How dangerous would you say your mobile phone is? We all worry about the possible radiation exposure of being attached to your device for long periods of time, but there isn’t a lot of evidence available to confirm this either way.
I’m talking about something more immediate; the clear and present danger of having a mobile in your hand. Ever walked into something while looking at it? Fallen off a pavement? Or maybe even given yourself a black eye?
You may think I’m overreacting but a recent study shows that smartphone-related injuries have been steadily increasing over the last decade or so, and it seems they will continue to do so as we become ever more dependent on our devices.
Is this a 21st century hazard that’s here to stay? If so, what precautions can we take to protect ourselves in the future? Read on to find out.
A catalogue of not-so-smart incidents
What have a wall, boiling water and a snake got in common?
No, it’s not a bad joke; they’re all things that become a lot more dangerous when you have your phone in your hand.
Imagine strolling along a picturesque seafront, with sweeping views of the bay and the sound of the tide gently lapping against the shore: doesn’t seem like a particularly hazardous situation, does it?
Try telling that to one UK Guardian reader who suddenly found himself in mid-air during one such walk. He hadn’t realised that he was actually walking on a wall when he stepped off it during a call and fell feet-first onto a rocky beach. Luckily, he didn’t break his legs, but it could have been much worse.
Or how about the time a student poured boiling water onto herself while cooking eggs? She had her phone cradled in between her shoulder and her cheek while talking to a friend, which caused her to tip the water over her arm and stomach. After three hours in hospital and lots of pain, she came away with permanent scarring.
Both stories, which can be read about here, are pretty eye-opening, but neither compare to the guy who got bitten by a snake while walking and texting. He stepped on the serpent while busily tapping away on his device: thankfully it was a non-venomous bullsnake, but clearly if we can’t see a four-foot reptile in front of us then we could have problems.
So, what can we do?
It’s easy to laugh at the snake story (I did), but to keep ourselves safe in the future we have to examine the causes.
A common theme seems to be the sheer addictiveness of the things in our hands. While smartphones have been designed to attract and keep our attention, the manufacturers seem to have done it a little too well.
Just think of the things we can do with them, and consider how addictive they are, whether it be swiping on Tinder, playing online slots games, or hunting for bargains. We’re so engrossed in them that we often forget what is around us, even if it is an extremely tall lamppost.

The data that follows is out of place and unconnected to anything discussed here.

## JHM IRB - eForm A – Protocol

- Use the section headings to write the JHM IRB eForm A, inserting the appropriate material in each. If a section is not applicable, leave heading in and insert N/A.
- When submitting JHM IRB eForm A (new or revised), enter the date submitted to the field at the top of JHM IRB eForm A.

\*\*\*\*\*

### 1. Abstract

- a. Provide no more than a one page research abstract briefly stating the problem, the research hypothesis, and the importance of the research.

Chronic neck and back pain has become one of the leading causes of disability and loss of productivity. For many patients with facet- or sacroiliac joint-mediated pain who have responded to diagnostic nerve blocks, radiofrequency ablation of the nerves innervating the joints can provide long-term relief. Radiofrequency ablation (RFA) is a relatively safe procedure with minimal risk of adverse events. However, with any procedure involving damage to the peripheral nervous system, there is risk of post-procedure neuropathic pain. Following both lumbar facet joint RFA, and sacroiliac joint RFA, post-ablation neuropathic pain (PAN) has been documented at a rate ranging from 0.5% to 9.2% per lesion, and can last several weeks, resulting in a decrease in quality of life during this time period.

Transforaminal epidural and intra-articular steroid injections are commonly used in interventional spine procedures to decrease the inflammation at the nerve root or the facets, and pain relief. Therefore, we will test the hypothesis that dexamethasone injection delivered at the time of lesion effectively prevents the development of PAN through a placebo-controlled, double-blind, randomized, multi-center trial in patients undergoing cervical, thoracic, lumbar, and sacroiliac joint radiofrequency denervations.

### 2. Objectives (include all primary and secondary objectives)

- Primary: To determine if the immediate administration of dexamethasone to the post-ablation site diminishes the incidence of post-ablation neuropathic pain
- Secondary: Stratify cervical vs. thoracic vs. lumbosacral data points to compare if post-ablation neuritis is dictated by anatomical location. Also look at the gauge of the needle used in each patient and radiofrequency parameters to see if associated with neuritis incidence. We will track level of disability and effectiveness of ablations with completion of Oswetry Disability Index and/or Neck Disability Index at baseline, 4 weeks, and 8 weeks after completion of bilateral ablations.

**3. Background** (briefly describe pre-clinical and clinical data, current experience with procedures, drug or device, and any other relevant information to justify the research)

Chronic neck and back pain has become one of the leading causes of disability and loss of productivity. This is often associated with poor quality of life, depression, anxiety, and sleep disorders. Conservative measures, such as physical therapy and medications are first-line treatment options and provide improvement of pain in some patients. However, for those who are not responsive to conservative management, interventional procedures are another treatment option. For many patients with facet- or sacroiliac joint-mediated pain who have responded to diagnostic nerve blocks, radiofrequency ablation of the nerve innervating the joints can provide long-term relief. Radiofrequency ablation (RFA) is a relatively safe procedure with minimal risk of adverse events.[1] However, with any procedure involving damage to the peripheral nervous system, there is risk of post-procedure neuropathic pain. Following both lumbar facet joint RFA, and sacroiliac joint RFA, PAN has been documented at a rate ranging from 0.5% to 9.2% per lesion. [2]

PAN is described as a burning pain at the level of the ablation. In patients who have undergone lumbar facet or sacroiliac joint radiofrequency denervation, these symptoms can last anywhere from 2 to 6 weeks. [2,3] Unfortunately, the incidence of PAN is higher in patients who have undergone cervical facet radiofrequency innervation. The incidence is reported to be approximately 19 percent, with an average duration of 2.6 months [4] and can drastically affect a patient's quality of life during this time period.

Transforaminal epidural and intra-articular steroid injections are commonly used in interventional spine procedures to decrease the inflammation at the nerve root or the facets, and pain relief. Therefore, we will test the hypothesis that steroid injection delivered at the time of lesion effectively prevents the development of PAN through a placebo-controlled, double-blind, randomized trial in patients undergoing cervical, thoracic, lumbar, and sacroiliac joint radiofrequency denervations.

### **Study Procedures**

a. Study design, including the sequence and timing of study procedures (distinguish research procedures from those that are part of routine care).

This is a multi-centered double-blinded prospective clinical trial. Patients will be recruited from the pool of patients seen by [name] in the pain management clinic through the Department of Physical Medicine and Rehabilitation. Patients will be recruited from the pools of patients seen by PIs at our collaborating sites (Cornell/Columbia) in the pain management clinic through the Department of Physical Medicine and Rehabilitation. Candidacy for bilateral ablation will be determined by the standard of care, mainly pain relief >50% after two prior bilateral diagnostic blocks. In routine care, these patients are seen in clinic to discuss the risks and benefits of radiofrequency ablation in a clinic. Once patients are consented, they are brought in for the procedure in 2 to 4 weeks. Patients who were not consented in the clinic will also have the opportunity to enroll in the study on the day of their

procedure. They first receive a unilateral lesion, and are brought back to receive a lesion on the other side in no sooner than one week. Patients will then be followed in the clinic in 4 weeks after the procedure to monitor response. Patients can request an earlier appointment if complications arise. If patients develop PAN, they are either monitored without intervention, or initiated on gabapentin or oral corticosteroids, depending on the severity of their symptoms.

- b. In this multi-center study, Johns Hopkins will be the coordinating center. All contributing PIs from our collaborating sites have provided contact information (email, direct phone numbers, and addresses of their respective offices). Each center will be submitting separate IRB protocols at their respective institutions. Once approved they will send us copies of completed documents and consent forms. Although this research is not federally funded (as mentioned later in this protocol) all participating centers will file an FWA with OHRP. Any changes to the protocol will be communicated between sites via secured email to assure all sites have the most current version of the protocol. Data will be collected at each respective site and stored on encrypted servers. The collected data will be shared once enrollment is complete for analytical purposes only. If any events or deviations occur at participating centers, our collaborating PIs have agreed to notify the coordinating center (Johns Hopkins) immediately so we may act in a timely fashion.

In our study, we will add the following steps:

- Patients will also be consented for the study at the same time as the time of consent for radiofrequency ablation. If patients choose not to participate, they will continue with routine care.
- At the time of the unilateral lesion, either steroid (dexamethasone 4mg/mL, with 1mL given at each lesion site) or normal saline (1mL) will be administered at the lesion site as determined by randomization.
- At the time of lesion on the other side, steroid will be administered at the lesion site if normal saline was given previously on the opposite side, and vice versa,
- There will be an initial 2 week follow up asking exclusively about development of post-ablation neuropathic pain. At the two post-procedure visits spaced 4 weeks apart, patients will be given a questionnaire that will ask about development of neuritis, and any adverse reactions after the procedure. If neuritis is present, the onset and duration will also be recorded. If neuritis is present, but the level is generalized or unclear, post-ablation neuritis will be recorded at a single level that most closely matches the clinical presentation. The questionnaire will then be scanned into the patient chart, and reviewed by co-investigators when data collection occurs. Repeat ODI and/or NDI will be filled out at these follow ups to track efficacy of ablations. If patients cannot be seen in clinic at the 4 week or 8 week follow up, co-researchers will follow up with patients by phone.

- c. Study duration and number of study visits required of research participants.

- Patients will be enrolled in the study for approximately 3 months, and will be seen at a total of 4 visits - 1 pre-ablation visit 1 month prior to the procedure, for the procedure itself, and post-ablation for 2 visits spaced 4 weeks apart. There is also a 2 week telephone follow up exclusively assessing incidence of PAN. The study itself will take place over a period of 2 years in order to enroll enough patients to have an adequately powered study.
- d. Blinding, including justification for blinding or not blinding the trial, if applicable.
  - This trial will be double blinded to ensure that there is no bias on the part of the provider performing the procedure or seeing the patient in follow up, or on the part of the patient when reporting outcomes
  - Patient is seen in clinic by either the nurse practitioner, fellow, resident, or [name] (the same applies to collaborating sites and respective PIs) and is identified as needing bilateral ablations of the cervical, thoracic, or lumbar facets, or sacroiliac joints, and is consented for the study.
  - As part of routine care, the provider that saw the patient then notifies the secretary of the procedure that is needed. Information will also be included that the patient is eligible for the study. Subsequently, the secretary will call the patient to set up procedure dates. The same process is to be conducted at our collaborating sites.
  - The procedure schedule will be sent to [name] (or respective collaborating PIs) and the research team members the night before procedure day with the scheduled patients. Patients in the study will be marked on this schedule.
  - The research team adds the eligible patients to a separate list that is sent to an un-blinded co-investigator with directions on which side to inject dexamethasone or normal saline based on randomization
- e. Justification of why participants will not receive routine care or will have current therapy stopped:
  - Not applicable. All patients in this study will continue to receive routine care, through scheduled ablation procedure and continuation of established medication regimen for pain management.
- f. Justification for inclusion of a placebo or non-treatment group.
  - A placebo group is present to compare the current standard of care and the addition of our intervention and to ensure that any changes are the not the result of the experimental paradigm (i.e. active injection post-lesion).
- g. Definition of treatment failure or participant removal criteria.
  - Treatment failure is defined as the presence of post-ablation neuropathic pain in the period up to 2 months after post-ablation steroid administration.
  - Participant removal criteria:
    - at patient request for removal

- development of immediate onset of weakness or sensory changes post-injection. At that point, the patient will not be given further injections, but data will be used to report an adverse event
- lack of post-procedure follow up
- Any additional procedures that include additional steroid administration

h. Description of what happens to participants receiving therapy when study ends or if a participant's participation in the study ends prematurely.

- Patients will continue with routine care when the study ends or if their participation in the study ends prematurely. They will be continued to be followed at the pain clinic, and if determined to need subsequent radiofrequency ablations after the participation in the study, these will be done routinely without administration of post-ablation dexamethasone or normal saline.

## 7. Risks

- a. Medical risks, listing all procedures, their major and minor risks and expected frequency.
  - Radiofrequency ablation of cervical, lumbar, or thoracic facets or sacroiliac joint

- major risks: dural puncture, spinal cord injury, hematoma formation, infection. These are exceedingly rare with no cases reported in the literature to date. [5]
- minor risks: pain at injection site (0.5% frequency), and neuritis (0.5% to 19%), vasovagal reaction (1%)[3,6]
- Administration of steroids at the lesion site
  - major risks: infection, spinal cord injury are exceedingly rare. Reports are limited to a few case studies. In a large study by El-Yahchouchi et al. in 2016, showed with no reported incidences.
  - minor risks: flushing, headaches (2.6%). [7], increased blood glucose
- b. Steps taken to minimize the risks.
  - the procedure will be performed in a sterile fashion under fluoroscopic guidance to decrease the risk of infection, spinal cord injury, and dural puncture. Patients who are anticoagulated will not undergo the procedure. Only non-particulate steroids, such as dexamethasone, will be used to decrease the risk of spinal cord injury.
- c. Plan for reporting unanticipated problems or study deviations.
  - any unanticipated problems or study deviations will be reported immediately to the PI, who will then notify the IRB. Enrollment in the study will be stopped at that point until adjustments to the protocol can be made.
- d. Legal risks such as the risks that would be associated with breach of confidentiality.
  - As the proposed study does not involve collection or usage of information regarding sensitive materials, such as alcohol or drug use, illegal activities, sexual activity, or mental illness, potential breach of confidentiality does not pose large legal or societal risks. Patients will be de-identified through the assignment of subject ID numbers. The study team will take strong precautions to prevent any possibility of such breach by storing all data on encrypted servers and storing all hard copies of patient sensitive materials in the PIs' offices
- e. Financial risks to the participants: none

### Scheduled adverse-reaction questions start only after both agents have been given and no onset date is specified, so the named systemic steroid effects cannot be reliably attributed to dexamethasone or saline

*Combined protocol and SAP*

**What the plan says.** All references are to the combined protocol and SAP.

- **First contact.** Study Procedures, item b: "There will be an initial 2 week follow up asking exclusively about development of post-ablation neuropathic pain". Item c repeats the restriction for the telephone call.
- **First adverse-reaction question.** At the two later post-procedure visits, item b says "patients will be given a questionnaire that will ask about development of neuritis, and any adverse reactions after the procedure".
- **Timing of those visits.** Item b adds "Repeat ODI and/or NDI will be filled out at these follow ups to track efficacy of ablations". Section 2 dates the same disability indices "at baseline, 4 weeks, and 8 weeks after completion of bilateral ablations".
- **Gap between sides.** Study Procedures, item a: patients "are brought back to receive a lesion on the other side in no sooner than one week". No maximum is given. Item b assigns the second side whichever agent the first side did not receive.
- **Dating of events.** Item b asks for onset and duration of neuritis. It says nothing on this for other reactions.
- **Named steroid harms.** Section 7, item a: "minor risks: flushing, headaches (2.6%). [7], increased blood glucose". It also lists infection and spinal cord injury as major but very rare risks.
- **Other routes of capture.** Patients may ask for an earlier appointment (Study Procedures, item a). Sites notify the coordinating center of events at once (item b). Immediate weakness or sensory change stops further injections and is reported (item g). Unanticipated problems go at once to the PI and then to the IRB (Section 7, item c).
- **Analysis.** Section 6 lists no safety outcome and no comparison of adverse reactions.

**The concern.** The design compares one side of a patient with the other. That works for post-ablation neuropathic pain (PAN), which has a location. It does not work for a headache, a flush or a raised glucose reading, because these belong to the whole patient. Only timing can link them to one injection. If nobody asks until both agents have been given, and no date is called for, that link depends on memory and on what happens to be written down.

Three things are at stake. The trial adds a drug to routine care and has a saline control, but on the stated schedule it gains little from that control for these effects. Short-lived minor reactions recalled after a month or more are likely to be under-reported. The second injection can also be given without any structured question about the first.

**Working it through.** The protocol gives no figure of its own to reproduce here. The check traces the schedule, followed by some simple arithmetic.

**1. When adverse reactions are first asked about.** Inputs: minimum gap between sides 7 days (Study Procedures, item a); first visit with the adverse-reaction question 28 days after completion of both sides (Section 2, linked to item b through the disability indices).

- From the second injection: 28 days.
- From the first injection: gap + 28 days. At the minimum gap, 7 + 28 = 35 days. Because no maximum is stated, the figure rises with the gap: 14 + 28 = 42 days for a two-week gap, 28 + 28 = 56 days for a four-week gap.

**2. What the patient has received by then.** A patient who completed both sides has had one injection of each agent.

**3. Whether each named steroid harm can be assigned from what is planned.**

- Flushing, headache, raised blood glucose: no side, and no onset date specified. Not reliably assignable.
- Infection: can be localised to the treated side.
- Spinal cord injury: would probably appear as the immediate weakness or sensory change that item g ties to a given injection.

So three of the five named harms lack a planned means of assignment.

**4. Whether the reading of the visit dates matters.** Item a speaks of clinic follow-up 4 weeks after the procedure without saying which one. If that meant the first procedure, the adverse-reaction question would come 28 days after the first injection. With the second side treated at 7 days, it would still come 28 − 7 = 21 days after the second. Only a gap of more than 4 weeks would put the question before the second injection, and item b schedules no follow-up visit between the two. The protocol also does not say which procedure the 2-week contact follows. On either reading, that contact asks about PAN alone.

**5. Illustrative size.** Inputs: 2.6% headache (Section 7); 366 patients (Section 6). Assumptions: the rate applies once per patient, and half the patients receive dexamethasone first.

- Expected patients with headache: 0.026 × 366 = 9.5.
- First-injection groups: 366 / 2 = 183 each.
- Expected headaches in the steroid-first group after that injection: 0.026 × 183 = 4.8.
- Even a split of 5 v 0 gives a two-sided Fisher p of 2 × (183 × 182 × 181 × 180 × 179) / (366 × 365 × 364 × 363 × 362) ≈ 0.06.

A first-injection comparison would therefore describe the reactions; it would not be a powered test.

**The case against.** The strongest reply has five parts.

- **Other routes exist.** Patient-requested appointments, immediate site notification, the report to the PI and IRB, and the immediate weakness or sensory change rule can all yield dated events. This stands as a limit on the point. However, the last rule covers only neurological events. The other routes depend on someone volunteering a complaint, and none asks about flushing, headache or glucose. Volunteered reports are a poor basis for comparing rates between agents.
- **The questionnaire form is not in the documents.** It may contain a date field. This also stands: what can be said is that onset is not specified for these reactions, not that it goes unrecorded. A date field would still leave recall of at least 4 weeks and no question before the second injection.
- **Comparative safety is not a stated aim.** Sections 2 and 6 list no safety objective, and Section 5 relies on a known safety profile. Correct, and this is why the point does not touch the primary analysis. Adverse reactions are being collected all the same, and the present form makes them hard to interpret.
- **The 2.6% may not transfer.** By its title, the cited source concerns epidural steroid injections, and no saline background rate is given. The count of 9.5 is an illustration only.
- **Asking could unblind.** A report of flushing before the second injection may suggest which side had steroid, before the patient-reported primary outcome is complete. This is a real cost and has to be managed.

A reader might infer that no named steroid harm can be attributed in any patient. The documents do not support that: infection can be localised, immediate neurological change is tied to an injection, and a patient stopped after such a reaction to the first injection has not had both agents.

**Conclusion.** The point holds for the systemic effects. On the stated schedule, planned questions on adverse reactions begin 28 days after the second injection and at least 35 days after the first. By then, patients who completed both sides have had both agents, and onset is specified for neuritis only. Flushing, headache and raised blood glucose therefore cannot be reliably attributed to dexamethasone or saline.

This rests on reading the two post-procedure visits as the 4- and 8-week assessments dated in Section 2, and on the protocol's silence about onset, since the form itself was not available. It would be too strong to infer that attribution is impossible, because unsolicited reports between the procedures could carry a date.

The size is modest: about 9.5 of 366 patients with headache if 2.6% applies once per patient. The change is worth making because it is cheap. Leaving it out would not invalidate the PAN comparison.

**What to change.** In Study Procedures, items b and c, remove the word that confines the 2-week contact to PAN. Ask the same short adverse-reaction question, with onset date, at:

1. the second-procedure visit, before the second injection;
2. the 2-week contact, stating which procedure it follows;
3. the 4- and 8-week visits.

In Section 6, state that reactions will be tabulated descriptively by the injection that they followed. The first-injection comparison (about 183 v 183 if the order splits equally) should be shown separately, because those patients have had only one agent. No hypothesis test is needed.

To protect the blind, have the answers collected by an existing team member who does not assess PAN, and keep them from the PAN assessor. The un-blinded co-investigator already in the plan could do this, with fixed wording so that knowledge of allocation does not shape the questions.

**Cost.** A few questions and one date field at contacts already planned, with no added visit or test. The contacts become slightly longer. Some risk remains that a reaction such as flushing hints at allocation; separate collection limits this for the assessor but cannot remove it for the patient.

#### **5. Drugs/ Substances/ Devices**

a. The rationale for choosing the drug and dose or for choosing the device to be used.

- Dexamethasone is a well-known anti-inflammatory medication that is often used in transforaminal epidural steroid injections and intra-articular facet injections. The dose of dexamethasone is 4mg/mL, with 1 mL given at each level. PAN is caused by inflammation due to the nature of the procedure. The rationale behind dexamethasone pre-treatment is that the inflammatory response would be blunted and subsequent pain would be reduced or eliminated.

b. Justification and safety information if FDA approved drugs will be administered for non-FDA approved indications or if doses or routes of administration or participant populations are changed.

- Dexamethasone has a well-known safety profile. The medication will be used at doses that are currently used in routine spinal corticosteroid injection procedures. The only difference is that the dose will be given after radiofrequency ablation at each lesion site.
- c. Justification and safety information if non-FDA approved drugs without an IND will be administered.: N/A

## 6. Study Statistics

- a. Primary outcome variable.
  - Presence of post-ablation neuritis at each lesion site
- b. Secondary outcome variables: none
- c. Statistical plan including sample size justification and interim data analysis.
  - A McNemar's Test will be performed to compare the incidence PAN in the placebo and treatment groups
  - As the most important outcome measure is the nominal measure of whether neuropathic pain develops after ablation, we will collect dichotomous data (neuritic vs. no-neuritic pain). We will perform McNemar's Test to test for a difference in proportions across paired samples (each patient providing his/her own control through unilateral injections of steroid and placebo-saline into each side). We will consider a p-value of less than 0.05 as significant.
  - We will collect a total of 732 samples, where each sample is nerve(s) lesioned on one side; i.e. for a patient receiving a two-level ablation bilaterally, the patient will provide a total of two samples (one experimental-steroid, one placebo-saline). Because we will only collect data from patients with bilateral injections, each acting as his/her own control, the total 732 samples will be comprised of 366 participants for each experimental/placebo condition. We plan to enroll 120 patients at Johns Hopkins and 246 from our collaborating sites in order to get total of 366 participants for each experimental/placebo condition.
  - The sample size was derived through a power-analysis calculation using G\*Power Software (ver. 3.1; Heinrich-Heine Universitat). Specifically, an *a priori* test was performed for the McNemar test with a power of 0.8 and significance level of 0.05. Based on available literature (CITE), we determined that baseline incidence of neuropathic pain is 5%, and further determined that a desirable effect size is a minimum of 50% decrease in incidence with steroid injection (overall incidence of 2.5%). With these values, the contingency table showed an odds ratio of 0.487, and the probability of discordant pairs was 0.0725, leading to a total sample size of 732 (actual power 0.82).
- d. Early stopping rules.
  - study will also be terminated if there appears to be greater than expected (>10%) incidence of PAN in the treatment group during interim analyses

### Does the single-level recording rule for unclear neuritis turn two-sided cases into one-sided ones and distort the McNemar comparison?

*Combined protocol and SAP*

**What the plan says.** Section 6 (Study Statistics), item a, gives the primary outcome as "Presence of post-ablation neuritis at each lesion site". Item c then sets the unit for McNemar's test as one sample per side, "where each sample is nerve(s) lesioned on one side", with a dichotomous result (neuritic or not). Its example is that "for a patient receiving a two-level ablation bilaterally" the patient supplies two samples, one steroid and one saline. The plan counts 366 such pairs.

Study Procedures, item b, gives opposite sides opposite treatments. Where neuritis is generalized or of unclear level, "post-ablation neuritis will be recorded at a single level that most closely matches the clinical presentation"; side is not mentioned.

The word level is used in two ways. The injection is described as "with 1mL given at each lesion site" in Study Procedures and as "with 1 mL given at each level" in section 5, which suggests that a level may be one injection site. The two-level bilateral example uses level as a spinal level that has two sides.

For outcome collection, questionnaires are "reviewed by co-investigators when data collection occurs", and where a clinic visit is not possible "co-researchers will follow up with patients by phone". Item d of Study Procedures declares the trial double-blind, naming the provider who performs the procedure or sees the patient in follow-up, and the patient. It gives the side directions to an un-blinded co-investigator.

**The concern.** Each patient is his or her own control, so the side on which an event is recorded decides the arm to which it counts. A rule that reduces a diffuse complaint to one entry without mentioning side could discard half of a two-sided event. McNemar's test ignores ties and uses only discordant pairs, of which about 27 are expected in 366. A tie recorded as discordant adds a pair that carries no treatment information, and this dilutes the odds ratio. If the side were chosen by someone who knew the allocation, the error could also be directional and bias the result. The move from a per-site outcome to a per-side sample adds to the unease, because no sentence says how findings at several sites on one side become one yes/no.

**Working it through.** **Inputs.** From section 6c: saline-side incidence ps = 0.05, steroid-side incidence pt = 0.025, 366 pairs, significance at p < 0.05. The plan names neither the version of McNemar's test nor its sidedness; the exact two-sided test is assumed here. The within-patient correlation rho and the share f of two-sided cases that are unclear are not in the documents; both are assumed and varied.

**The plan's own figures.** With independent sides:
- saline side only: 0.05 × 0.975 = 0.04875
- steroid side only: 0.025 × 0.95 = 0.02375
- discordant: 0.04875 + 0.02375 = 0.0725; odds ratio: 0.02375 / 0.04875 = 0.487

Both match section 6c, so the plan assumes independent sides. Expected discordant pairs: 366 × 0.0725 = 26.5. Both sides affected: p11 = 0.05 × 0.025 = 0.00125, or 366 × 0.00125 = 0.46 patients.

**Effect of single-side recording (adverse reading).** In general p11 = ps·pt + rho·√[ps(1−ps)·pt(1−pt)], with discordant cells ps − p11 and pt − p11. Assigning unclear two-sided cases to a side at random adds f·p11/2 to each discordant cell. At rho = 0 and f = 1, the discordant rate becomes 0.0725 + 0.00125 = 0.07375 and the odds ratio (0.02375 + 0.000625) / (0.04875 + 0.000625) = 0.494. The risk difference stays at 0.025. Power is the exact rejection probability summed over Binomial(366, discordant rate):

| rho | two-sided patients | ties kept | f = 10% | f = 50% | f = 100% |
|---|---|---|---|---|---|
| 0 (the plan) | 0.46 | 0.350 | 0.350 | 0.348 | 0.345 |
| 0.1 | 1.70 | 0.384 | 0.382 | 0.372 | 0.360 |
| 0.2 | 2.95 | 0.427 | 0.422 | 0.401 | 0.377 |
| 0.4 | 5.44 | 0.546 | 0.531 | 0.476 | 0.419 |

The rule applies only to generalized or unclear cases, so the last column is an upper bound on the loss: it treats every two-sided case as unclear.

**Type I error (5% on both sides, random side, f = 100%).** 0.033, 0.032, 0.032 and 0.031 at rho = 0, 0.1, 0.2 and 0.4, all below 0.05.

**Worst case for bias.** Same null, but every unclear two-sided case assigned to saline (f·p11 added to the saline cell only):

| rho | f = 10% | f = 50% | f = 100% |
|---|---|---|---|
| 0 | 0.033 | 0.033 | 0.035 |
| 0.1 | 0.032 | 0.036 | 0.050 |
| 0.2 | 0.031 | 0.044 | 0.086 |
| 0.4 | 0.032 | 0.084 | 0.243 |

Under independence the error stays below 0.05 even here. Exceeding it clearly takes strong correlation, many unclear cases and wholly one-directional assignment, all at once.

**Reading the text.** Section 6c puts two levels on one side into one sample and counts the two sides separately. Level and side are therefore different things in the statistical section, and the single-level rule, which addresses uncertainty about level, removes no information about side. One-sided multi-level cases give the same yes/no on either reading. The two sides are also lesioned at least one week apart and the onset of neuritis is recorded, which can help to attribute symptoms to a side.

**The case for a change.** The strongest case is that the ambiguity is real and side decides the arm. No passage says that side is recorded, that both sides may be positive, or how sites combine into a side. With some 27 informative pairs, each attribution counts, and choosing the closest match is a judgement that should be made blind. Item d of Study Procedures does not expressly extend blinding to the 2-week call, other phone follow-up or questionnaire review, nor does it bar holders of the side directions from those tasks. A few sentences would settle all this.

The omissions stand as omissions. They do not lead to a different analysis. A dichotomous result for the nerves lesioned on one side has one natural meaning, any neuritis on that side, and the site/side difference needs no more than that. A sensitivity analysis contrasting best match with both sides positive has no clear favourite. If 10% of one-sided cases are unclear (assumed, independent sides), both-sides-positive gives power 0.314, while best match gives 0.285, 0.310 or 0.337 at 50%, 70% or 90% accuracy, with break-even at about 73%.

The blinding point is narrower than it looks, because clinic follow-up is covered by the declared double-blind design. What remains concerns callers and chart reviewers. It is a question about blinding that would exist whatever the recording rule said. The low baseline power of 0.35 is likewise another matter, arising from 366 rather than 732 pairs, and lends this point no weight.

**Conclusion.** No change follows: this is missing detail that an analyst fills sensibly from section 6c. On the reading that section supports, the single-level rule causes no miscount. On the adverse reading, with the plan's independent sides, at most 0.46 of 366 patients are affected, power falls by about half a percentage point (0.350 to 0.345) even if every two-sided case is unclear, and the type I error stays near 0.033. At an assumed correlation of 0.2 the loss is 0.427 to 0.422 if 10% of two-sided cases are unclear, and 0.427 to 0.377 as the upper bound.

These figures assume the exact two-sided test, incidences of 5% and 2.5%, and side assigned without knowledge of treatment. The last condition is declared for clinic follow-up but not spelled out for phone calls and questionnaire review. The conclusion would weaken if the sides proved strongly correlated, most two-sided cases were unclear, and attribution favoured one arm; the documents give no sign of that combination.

Their universal presence is also a huge factor. You don’t need me to tell you that we use smartphones for everything, from ordering takeaways to finding a partner. But the obvious problem with this is that we need them constantly, including when walking along sea walls and past angry snakes.
Some countries are, at least, trying to do something about it. The authorities in Chongqing, China, opened a mobile-friendly stretch of pavement, designed especially for people who want to use their phones while walking. Lampposts in Salzburg, Austria, now have airbags fitted to them to reduce the impact of collisions.
It could also be technology that gets us out of a problem that it created in the first place. Apple’s iOS11 comes with a feature that allows you to activate a safe mode that prevents you from using the device while driving. However, this is only optional and doesn’t guard against people who have no desire to put a stop to their bad habit.
The buck stops with us
Maybe we should look a little closer to home. Smartphones are an essential part of everyday life but there are ways to limit our usage so that we don’t put ourselves and others in danger. We have the responsibility and we should use it wisely.
Here are a few ways of doing so:
Track your cell phone use
In theory, this is simple, but it also requires dedication. Note down how long you spend using your device as you do it; maybe for a week at first to get an idea. You’ll probably be surprised at just how much time is spent on non-essential tasks: time that could be spent more wisely.Of course, there are apps that can do this for you, which may sound like you’re defeating the purpose, but they serve as a good guide – plus they do it automatically. My Addictometer is a great example of this.
Wean yourself off them
Once you recognise the overuse and want to do something about it, it’s best not to go overboard. Like with all addictions, ‘cold turkey’ can cause a strong reaction and just make us want it even more.
Now, I’m sure your mobile phone use isn’t the same as a drug addiction, but the same theory applies. Commit to reducing the time spent on the phone by just 10% for the first seven days, and then simply cut it a little more week by week until you reach your desired target.
You’re not that important
We all like to think that we’re at the centre of the universe, but the simple truth is that we’re not so important that the whole world depends on us answering an email within the next five minutes. Remember, if it’s urgent then someone will call you – take a step back.
Or you could just turn it off for a while
That’s right; turn it off for a couple of hours. At least you won’t step on a snake.